Results of the LR tests are reported in Table 3. They indicate a possible change in the A matrix dating at the end of the 1970s. We believe that it is due to the inclusion of the U.K. as testing when the U.K. is excluded from the VAR finds no change in comovement among the other four regions during the whole sample period. Repeating the LR test for the benchmark VAR specification using the subsample 1980:Q1–2007:Q4 finds no indication of instability in the A matrix.

Table 3.

Test Results for Structural Change in the A Matrix

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IV. International Spillovers: Directions and Sizes

Taking into account the test results in the previous section, we estimate the reduced-form VAR with all five variables using the whole sample of 1970:Q4–2007:Q4 but only using the estimated errors from 1980:Q1 onward to identify the contemporaneous correlations (the A matrix). We choose to keep the 1970s in the sample because of this period’s importance in international business cycle analysis. The 1970s contained two major oil price shocks, which have been viewed variously as exogenous events associated with political tensions or as consequences of expansionary monetary policies and ample global liquidity. The results from this analysis can help to shed light on these alternative explanations.

We analyze the contemporaneous impacts and the impulse responses of GDP levels over the business cycle horizon of a positive growth shock in each region. Table 4 reports the estimate of the average contemporaneous A-inverse matrix (that translates the underlying orthogonal shocks to the shocks observed in the VAR) with the corresponding standard errors and t-statistics. Given the size and significance of the entries on the leading diagonal we take these regions as an indicator of the geographic origin of the structural shocks (what types of spillovers they might represent is discussed further below). For example, the first structural shock has its most significant immediate impact on the estimated reduced-form residuals corresponding to U.S. equation. Similarly, the other structural shocks seem to be closely linked to estimated residuals in other regions. Hence, we call them the U.S. shock, the euro area shock, and so forth. Unsurprisingly, all of these entries on the leading diagonal are highly significant. However, of more interest are the off-diagonal elements, which indicate immediate spillovers across regions.13

Table 4.

Average Contemporaneous A-Inverse Matrix–1980:Q1–2007:Q4

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Standard errors are inside (.) and t-statistics are reported in [.](***, **, * mean statistically significant at 1%, 5%, and 10% levels, respectively)

The off-diagonal coefficient (i,j) of the A-inverse matrix contains specific information about the contemporaneous spillover effect between any pair of countries or regions studied in this paper. In particular, it provides both signs and relative magnitudes of immediate contribution of an orthogonal shock in region ith to growth in region jth. Looking down the first column, which indicates how U.S. shocks spillover to other countries in a contemporaneous fashion, the results find that U.S. shocks matter to the world. Positive shocks to U.S. growth significantly increase real output in all other regions. Turning to the first row, which reports the impact of other regions’ shocks on the U.S., we see that Japan growth causes immediate negative spillovers to the U.S. while other regions do not exert any significant impact on the U.S. growth.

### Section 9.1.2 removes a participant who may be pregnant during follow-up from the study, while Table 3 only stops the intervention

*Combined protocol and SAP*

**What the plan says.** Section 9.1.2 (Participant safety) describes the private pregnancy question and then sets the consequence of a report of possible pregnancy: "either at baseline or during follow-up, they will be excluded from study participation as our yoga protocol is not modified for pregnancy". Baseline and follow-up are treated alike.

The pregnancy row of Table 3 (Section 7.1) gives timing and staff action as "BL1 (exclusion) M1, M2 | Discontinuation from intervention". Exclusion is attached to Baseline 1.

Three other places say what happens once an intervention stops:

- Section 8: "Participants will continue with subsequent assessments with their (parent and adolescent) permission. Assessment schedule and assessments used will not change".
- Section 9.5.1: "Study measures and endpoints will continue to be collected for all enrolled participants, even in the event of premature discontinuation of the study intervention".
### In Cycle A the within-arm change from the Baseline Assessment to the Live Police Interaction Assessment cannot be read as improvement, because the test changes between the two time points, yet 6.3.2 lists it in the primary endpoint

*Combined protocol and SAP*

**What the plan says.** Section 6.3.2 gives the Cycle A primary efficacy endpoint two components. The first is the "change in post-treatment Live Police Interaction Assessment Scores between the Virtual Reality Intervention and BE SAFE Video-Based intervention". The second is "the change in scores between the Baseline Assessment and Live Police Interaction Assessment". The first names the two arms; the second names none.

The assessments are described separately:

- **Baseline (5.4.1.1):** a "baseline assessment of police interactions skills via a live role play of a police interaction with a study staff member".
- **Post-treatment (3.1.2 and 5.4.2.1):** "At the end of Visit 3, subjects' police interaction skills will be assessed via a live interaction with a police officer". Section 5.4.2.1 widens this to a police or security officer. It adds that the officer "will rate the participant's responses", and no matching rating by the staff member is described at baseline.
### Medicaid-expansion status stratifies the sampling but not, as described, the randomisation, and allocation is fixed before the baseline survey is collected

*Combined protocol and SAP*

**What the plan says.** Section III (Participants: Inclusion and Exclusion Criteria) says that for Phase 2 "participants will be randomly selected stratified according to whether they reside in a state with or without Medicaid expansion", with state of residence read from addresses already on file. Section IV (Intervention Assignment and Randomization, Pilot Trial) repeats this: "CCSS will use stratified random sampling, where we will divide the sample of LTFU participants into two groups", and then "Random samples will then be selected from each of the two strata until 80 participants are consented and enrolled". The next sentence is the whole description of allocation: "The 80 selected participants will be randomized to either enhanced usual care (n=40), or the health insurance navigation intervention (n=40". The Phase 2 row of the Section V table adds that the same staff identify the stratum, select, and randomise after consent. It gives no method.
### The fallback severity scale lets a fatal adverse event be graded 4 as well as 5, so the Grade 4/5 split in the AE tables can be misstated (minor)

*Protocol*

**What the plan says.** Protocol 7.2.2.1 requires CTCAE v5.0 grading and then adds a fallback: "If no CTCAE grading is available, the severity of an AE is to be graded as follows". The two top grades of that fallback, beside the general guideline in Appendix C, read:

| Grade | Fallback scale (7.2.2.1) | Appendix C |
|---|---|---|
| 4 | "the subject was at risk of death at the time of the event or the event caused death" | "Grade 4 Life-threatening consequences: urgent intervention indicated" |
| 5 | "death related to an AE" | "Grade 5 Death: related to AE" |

Turning to other significant contemporaneous spillovers, the second column indicates that euro area shocks only have a significant contemporary effect on the rest of the world, while the second row indicates that there is a significant positive impact from the U.K. that is actually somewhat larger than the one from the U.S. As Japan has no significant contemporaneous inward or outward spillovers except for with the U.S., the other significant spillovers in the matrix concern the U.K. and the rest of the world, with the rest of the world creating a positive spillover to the U.K. but receiving a similarly-sized negative spillover in return.

The statistical results have two important implications for existing studies of spillover effects that use standard VAR methodology. First, as both upper and lower of diagonal elements are significant and non-symmetric, any Cholesky decomposition would be rejected as an accurate representation of underlying international spillover. In addition, some of the relationships involve positive correlations in one direction but negative ones back (e.g., the U.S. and Japan or the U.K. and the ROW), a result that would be extremely unlikely to occur using a weighted average of Cholesky decompositions (of the type proposed in Uhlig, 2005, or in Bayoumi and Swiston, 2009).